Global attention from F1 threatens local identity

Pete Stroud

Well, it happened. On Sunday, Nov. 18, Austin hosted its highly anticipated Formula One United States Grand Prix. The race, which had been in planning stages for the past four years, drew several hundred thousand people, placing it up there with the always-growing Austin City Limits and South by Southwest music festivals in size. If all goes according to plan the race (and its accompanying visitors) will be an annual event.

As the tired masses shuffle back to the Austin-Bergstrom International Airport, Austin should take stock of what F1 spells for the city’s future.

In 2008, when Texas Governor Rick Perry and Texas Comptroller Susan Combs sent letters to race promoters indicating Texas’ interest in an F1 race, Sunday’s event became more than an idea. Two years later, negotiations opened between the state and F1 officials, and construction began on the $400 million Circuit of the Americas track. Controversy arose when Combs promised the race organizers $25 million per year in pre-race reimbursements from the state government, then later backtracked and said the funding would come after the race, depending on how successful it was.  And as recently as November 2011 construction of the track was halted, and the race’s future became uncertain due to contractual disagreements between F1 officials and the track’s developers. Those issues were resolved in time for the race, but the public reimbursements are still up for debate.

Perry and Combs justified the race as a worthwhile financial investment for the city and for the state. Perry said in a speech earlier this month, “[The race is] to the benefit of everyone here in Texas over the next couple weeks. The U.S. Grand Prix is going to bring 1.2 million visitors to Central Texas, with an estimated financial impact of half a billion dollars.” Perry and Combs hope that the race will be remunerative enough in the long run to contractors, developers and local businesses to offset any tax dollars that will need to be given to the race organizers to keep the event going. As of right now, it looks like the gamble will pay off, but the key will be whether or not interest in the race can be sustained over the next decade. For example, in 2000, the last effort to bring F1 to the U.S. attracted more than 225,000 fans to Indianapolis Motor Speedway in its first year, but the numbers soon dropped off sharply and the race was cancelled altogether after only seven years. One hopes history does not repeat itself in Austin.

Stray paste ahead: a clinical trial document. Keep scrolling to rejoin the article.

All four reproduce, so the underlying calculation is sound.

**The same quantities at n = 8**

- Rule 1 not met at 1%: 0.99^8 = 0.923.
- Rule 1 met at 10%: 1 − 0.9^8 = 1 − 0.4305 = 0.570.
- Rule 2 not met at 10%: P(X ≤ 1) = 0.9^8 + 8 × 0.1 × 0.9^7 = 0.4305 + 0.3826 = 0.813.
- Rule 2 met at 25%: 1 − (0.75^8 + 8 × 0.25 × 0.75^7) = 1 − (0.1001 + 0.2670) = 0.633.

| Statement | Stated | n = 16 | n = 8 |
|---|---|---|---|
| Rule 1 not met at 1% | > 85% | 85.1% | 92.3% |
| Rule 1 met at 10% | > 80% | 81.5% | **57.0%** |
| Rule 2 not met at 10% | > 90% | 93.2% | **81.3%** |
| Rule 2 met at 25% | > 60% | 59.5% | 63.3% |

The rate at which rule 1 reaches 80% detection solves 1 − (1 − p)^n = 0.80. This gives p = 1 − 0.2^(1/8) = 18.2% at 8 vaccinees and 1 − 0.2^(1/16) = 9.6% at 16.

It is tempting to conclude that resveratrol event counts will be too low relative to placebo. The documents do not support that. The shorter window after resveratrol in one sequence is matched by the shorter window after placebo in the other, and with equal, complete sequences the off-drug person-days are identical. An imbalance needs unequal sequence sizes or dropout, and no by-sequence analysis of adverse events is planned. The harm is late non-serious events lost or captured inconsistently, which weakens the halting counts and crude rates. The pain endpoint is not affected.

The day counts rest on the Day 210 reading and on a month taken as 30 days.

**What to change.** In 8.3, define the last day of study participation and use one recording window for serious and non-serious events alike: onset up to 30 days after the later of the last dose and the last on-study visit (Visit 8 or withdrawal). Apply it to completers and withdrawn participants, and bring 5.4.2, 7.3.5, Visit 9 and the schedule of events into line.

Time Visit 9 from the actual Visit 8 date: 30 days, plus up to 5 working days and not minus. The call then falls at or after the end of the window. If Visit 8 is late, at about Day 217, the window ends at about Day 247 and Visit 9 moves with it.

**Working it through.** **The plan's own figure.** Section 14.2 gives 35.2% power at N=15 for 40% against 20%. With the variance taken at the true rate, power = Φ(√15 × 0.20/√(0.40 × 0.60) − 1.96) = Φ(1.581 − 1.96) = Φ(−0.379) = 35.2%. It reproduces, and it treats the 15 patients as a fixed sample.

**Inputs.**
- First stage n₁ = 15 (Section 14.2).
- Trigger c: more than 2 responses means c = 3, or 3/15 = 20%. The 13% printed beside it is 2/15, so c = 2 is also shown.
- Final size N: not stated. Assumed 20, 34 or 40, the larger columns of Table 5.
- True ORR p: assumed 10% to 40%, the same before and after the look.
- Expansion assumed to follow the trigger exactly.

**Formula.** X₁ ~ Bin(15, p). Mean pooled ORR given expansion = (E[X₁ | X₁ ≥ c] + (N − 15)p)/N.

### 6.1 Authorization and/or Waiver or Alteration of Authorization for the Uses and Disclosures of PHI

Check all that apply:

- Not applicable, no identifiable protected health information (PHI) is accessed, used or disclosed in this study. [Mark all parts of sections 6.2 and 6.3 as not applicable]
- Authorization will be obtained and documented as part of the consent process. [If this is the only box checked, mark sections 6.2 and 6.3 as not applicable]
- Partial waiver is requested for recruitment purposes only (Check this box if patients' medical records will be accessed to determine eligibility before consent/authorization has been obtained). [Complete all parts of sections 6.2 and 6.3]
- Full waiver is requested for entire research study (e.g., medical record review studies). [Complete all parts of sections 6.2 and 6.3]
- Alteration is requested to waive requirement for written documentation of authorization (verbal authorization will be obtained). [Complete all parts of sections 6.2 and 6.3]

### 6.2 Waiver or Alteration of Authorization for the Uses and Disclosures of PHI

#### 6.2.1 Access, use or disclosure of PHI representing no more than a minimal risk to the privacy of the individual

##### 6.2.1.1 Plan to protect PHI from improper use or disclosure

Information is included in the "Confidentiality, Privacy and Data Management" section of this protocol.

If F1 Austin does succeed, it will bring new attention to the city. Our reputation as the “live music capital of the world” is well-established, and ACL and SXSW are internationally famous. This race and those two festivals are representative of the past ten years’ progression toward bigger and bigger events. Because of that progression and the city’s rapid population growth, Austin is no longer the quirky little college town it has historically been. And that change isn’t set to stop anytime soon.

If the race is considered a success by visitors, residents and faraway spectators, Austin’s international profile will rise. Thousands of visitors from Europe, Asia and elsewhere were here for the race, and hundreds of millions more were watching on television in nearly 200 countries. With all of that attention, this race may be Austin’s audition for hosting similar large-scale sporting events, like the World Cup, and maybe, at some point far down the road, an Austin Olympics.

City and state leaders like Perry and Combs would welcome such developments, but the same cannot be said for Austin residents. According to F1 organizers’ estimates, fewer than 20 percent of the race’s attendees were actually from Austin. In fact, many in the community have loudly voiced their displeasure with it. Many of the disgruntled citizens cite the crowds and traffic, but large crowds are to be expected with any event of this size, and any Austinite with a car knows that traffic in this city doesn’t need a special occasion to get completely out of hand. But the biggest complaint so far — that F1 clashes with the city’s culture — is not so off the mark.

Austin has long been known for its liberal politics, indie culture, predilection for “weirdness” and friendliness to the environment. F1, a glamorous, extravagant sport that has a reputation for catering to the super-wealthy, doesn’t really line up with that mentality. The globe-trotting billionaires following the race, who were denied their stated wish to hold decadent F1 parties on multimillion-dollar yachts on Town Lake, are noticeably out of place here. Even more jarring is that a city consistently ranked among the greenest in the country is now hosting a massive car race. F1 and the Circuit of the Americas have vigorously promoted their efforts to reduce carbon emissions, but the relatively small number of carbon offsets they paid for at the city’s urging does nothing to change the fact that the sport itself burns thousands of gallons of fossil fuels for the purposes of amusement.

It remains to be seen whether or not the effects of this race will be lasting, but it certainly seems capable of contributing to a sea change in Austin’s image. Hopefully the race will bring the promised economic growth to the city, but as we go down this path, we should be careful not to lose the unique culture that makes Austin so cool in the first place.

Stroud is an international relations and global studies sophomore from San Antonio